Summer Knight was the clincher for me, mostly because I REALLY like how Butcher writes his fey (really the only person I can think of who I think does them better is Seanan McGuire in her October Daye series), but I can definitely get behind reading Death Masks or Dead Beat first if Book 4 didn't hook you. For me those two just drove the barbs in deeper.
I can't Tumblr from work; what's the name?
Lord Snow wrote:
And if you like Steelheart (and its sequel, Firefight), you'll probably like most of everything else Brandon Sanderson has done.
The Stormlight Archive is probably a bit beyond your kid's reach at this point - also its two books thus far are HUGE, highly recommend getting a Kindle or something for it - but I highly recommend it for you. The Mistborn series, however, should be right about the right range for your son, and is fairly low on violence, minimal descriptions of gore or similar things, and no sex, and has an awesome female protagonist to boot.
Just a warning, though - Dresden does get some more risque scenes later on, though they're not common. In addition to the many attractive female supernatural creatures who use sex as a predator method, though Harry's usually smart enough to weasel his way out of those situations before they get too sketchy, there are a couple of more traditional romance scenes with some characters. I think one is in Book Seven or Eight (the one where Susan makes her next appearance after Grave Peril), and there's one in Changes, off the top of my head.
Lord Snow wrote:
Doubly so with sarcasm potentially involved.
The problem with this, I think, comes down to "how far do you take it?"
If the Wizard is a jerk for casting a damage spell instead of Haste on the party, how far up the chain does "making a suboptimal choice" translate into jerkitude?
Is Player A a jerk for playing a Rogue instead of a more mechanically-viable class like Alchemist, Slayer, or Bard?
Is Player B a jerk for using anything but a two-handed weapon with as large a crit range as possible on their Fighter? (Or, again, not taking a more mechanically-superior class like Barbarian or Paladin instead?)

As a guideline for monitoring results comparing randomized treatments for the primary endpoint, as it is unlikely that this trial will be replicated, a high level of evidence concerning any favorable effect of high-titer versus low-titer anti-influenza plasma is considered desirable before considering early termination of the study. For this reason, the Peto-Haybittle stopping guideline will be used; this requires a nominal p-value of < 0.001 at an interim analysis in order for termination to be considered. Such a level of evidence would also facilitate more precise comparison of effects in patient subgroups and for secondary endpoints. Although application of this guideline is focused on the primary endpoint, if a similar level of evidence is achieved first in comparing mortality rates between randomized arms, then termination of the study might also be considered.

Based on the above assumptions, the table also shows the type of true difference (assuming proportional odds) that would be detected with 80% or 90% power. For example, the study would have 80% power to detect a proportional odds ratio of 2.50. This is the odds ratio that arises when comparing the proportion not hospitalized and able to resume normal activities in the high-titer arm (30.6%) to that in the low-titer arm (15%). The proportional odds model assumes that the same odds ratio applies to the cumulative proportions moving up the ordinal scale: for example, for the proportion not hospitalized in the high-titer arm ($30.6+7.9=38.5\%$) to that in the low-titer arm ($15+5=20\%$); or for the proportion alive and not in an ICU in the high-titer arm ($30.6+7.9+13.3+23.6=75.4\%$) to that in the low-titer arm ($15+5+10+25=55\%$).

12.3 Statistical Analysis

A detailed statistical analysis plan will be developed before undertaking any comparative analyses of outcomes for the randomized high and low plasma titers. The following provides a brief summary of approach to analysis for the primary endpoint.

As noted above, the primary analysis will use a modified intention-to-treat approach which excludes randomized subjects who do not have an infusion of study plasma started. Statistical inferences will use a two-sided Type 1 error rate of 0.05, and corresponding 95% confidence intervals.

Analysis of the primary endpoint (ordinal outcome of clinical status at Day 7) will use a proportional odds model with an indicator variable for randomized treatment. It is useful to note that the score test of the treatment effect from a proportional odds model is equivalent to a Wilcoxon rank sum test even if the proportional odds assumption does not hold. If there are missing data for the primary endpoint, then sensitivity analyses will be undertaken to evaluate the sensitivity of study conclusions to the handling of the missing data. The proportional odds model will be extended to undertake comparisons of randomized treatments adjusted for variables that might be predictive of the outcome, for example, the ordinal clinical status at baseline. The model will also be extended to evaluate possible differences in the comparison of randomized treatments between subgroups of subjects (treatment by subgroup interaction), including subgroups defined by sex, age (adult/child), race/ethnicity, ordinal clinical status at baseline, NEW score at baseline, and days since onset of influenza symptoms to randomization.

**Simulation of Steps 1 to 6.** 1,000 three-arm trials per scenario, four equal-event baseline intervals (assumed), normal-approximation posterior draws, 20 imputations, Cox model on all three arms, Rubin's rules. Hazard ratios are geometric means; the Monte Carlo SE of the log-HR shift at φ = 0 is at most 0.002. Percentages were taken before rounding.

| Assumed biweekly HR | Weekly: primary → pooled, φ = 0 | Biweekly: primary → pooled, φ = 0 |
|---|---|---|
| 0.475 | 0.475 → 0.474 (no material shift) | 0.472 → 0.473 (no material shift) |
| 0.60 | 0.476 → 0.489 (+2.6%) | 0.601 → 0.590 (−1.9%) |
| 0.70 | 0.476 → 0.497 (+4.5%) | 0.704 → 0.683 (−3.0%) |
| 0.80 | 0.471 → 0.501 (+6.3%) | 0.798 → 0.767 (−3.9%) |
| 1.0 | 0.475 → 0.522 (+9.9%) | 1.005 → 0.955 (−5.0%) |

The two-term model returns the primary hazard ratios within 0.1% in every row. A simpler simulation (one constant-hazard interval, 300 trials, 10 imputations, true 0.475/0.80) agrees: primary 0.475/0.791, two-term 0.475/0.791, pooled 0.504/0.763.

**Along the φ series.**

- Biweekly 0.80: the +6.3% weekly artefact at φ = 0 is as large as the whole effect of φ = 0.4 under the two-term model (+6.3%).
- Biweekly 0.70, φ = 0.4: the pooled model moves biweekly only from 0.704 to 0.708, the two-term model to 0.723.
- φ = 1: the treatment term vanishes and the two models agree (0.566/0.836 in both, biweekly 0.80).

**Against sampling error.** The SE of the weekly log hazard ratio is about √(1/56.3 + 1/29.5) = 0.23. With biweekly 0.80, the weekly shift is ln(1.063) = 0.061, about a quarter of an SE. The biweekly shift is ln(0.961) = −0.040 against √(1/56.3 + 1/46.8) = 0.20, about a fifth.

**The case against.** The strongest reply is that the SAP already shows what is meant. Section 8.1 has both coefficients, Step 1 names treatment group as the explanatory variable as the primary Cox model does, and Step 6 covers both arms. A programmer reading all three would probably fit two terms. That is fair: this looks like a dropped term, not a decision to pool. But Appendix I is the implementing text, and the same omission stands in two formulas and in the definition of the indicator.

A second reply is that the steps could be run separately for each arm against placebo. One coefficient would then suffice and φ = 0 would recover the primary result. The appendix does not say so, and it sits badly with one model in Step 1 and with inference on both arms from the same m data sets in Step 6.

Is Player C a jerk for taking anything but Conjuration spells on their Sorcerer?
And if not... why not? Because clearly making a suboptimal choice in the first case was a jerk move, but if these other examples aren't, where do you draw the line?
Saying "making a suboptimal combat choice is a jerk move" is a really nasty rabbit hole to look down.
Freehold DM wrote:
Blue, blue, blue. Be happy.
David Tennant. AKA the Tenth Doctor on Doctor Who (unless the "Who?" was a joke in referencing that) and Barty Crouch Jr. from Harry Potter.
His HP performance was extremely hammy, with lots of bizarre facial expressions and weird vocal inflections, so the expectation is that playing another villain he'll be likewise devouring the scenery with gusto.
... unless you meant "Who is Tennant playing?" In which case I have no idea.
I didn't know this either until just now. Likewise, I would have pitched in as well.
I almost didn't make the Yooka-Laylee and Bloodstained Kickstarters either, though I did eke in at the last second on those, back in the spring.
Aniuś the Talewise wrote:
Everybody has been talking about undertale all of a sudden! It happened really fast.
It really did. I follow Toby Fox a.k.a. "Radiation", the guy who did the soundtrack as well as some music for Homestuck (in fact, the song "Megalovania" on the Undertale soundtrack was also used in one of the Homestuck Flash animations [Spoiler Warning]), and I only learned about it when he announced that it was coming out like the day before it released on Steam.
I haven't played it yet, as I said, but I listened to most of the soundtrack and it does not disappoint. Toby Fox is one of my favorite online composers.
Earthbound is a quirky 90s SNES RPG that sticks out from the norm by having cartoony graphics, a bizarre plot involving time travel, talking bugs, alien bounty hunters, cultists of happiness, dream monsters, and a psychic manifestation of pure evil, as well as being set in a more modern setting than most fantasy RPGs, with things like hamburgers and trains instead of potions and airships.